Get hired in an assistantship role

Many grad students turn to assistantships to help fund their education and life while in school. However, these roles, which are positions as either a teaching assistant or research assistant, are a lot of work.

The average assistantship position requires 20 hours of work per week of teaching undergraduates, conducting lab work for your professor, or similar tasks. And that time commitment can add up fast when paired with a challenging course load.

Although common, every school won’t have an assistantship open for every grad student. Reach out to your school as soon as possible to see what’s available and apply to make sure you don’t come up empty-handed.

A clinical social worker turned full-time blogger and entrepreneur, Andrea Imafidon, used a role as a graduate assistant to gain a higher degree without incurring too much debt.

With the help of the financial aid office at her school, Imafidon found a 20-hour-per-week post as a graduate assistant, which helped her avoid additional debt and earn a decent living as a student:

“I made more than enough money to live on, travel, and save money with. My graduate assistantship was one of the highest paying gigs on campus …  [and] covered my tuition, out of state fees, books, and housing.”

Fill the gap with federal loans

If you’ve exhausted all other options, look to federal loans to fill the gap in your financial aid for grad school. Remember to complete your FAFSA early so you can have access to the most funds possible.

The FAFSA can unlock access to more than just loans (since it can also lead you to work study opportunities and free aid such as grants), but it’s also the only way to obtain federal student loans. This is important to know because these loans come with more repayment flexibility, offering advantages like access to income-driven repayment plans.

Federal Student Aid lists the options available to you as a graduate student, for which you’ll apply when you submit your FAFSA:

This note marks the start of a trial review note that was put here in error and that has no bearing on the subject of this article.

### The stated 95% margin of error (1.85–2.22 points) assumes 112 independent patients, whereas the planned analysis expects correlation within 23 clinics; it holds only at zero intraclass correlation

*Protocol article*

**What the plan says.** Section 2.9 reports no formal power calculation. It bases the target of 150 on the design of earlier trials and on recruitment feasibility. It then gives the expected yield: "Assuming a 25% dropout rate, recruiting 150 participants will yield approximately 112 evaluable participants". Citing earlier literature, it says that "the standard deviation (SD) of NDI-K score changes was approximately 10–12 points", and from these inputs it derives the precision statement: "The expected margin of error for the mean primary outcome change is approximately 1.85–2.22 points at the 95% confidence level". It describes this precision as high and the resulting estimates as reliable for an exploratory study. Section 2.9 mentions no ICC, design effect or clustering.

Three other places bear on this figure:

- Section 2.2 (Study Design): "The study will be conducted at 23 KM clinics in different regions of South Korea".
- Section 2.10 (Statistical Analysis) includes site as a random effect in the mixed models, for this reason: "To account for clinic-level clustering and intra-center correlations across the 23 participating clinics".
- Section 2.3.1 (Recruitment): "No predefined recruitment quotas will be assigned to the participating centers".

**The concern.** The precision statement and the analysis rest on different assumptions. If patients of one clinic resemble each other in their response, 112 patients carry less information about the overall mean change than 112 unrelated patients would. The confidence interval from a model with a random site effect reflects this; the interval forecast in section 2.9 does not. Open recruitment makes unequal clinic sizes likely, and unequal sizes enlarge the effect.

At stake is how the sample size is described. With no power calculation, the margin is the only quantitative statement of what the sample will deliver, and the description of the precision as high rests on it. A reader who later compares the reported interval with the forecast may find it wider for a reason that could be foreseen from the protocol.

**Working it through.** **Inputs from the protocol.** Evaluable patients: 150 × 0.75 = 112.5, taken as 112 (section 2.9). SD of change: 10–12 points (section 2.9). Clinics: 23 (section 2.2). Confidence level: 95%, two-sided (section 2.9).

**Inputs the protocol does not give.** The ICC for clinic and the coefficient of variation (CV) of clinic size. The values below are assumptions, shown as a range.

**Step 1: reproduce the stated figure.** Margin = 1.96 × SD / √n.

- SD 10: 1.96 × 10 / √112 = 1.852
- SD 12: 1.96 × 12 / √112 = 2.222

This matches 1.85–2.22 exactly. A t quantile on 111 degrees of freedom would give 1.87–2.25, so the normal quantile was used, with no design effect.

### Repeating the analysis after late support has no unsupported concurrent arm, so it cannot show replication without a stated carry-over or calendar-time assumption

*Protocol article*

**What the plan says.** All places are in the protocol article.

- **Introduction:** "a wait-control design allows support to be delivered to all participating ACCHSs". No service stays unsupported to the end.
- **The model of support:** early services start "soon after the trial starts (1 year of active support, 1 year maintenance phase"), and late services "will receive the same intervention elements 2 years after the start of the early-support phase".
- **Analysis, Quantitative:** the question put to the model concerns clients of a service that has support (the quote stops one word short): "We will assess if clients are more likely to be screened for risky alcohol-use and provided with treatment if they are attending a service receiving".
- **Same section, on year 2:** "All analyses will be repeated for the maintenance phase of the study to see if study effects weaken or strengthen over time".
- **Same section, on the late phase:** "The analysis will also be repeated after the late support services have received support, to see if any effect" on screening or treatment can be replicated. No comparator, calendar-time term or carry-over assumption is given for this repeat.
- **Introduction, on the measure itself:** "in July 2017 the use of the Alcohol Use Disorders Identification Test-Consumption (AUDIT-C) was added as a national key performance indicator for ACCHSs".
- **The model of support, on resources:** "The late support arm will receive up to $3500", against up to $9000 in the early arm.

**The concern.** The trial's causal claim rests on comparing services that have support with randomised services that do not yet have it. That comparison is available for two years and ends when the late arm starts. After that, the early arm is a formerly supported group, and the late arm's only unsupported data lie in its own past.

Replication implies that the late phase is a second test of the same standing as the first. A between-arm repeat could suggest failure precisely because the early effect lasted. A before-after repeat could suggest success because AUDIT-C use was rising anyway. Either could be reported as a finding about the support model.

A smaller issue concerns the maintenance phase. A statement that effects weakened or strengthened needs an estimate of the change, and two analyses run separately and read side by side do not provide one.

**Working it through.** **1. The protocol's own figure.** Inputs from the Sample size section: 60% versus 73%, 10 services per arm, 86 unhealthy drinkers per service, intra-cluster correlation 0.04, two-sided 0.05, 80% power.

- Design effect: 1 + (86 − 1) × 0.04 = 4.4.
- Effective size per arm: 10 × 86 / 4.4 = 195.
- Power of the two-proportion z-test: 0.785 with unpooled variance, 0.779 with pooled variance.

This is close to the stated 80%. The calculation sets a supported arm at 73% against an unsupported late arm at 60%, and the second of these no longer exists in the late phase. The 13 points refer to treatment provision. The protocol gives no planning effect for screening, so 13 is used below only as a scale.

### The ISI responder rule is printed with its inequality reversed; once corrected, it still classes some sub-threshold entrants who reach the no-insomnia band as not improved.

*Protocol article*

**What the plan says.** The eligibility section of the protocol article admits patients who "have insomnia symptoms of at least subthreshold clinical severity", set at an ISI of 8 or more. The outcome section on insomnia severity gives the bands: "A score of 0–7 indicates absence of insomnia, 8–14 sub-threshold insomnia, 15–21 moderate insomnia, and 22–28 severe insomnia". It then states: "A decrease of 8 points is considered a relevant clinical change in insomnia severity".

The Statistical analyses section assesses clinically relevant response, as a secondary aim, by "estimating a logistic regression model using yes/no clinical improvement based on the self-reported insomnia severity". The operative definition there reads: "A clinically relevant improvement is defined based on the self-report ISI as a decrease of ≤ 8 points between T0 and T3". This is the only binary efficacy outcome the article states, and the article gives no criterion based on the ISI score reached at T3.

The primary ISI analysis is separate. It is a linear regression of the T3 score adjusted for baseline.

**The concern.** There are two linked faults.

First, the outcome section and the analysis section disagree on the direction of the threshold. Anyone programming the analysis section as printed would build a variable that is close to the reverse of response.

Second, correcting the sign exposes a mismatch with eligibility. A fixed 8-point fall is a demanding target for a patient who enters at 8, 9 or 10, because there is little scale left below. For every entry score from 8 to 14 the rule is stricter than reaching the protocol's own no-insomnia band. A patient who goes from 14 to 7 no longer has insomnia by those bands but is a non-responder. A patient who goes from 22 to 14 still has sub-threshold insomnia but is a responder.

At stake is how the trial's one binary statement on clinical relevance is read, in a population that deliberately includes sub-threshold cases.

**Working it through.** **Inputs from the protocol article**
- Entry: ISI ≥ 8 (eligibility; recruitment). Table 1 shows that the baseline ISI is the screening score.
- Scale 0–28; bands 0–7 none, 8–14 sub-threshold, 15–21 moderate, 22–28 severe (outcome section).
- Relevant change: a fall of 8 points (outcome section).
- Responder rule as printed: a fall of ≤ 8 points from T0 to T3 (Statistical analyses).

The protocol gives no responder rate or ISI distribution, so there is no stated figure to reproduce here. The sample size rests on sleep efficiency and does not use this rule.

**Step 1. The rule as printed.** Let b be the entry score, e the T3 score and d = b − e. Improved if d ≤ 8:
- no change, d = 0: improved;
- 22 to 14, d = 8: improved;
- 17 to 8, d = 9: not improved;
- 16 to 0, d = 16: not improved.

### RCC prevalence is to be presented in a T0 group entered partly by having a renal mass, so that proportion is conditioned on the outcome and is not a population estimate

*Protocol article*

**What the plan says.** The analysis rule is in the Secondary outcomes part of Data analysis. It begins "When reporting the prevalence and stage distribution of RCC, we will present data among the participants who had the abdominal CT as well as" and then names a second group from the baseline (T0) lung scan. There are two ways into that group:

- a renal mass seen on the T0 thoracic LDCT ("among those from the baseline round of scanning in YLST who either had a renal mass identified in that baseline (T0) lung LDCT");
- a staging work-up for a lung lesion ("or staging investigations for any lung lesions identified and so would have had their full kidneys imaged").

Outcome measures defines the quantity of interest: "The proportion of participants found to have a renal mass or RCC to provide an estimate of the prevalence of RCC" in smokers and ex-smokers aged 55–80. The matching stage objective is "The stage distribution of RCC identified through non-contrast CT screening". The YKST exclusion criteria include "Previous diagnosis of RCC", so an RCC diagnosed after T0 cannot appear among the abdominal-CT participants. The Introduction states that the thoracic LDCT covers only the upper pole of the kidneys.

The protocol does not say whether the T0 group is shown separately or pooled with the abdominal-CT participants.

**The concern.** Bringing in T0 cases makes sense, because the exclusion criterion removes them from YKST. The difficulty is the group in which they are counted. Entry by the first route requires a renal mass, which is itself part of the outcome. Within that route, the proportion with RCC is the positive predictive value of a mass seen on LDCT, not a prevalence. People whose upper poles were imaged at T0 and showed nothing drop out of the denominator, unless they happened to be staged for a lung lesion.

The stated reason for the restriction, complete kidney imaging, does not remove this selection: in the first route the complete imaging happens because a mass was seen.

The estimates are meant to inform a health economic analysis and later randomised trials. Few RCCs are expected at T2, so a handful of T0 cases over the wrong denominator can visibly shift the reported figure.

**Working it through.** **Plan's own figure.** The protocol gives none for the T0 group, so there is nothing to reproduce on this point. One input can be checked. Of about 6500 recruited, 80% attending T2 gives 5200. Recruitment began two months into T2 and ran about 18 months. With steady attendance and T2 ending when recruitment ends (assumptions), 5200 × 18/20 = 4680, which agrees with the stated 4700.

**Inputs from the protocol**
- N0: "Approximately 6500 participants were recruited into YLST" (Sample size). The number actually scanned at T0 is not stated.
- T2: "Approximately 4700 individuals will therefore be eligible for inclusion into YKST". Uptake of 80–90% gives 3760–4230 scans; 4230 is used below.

Knowing your options is always helpful, but it’s not dire in this scenario. That’s because submitting just one FAFSA each year enables you to see all of the above programs that you can qualify for.

And, if you’re offered more than one, be sure to take any grants (free money) before you take on loans. At the very least, you might be able to lower the cost of the debt you have to take out.

If you don’t feel like you received enough federal funding, you can ask for more financial aid in an appeal.

Last resort: private student loans

And if you’re completely out of all other options for financial aid for grad school, you can close the gap with private student loans.

MyCorporation CEO Deborah Sweeney took out private and federal loans to supplement a scholarship she had that didn’t pay for all of her grad school. For her, it was worth the investment:

“It has been a lifelong philosophy to not be afraid of taking loans for calculated reasons — to advance my education, to purchase a home, and to invest in my business. In turn, I work hard and spend carefully to pay off the loans as quickly as possible.”

It’s this balanced viewpoint which has helped Sweeney stay above water on her student loan debt while also working on her other goals:

“I believe in investing in yourself when needed and then working hard to make the most of that investment and ultimately to pay off debt as quickly as possible. So far, it has worked quite well for me.”

Private student loans are a great tool for those in need of that extra bit of funding not covered by other means, but they’re still a serious financial product. Private loans don’t offer some of the choices that government loans do, such as income-driven repayment plans or federal loan forgiveness.

What’s more, their interest rates can end up being higher, which can cost you more money overall and keep you in debt for a longer period. A listing of private student loan lenders by FinAid shows rates from just above 2% all the way up to 12% and higher.

If you’re thinking of using private student loans to supplement financial aid for grad school, weigh the costs and risks carefully before you proceed.

Take a beat before you take a leap

Grad school is the dream of many who wish for career advancement, a career change, or a love of learning. But it’s not a dream that comes free, even when the tuition is covered through grants and other means.

Unless you go to school part-time, the time you spend in grad school is time you won’t be working. That means losing out on your salary as well as the increases you’d have in your pay for each year of experience you gain.

That said, it can also lead to a boost in your pay depending on the degree you get — and it might even open doors to careers you wouldn’t have had access to otherwise. Like all investments, there’s a list of pros and cons to evaluate. Make your pro/con list before you make up your mind.

And if you need a little help making this decision, here’s a handy guide to help you decide if grad school is worth it.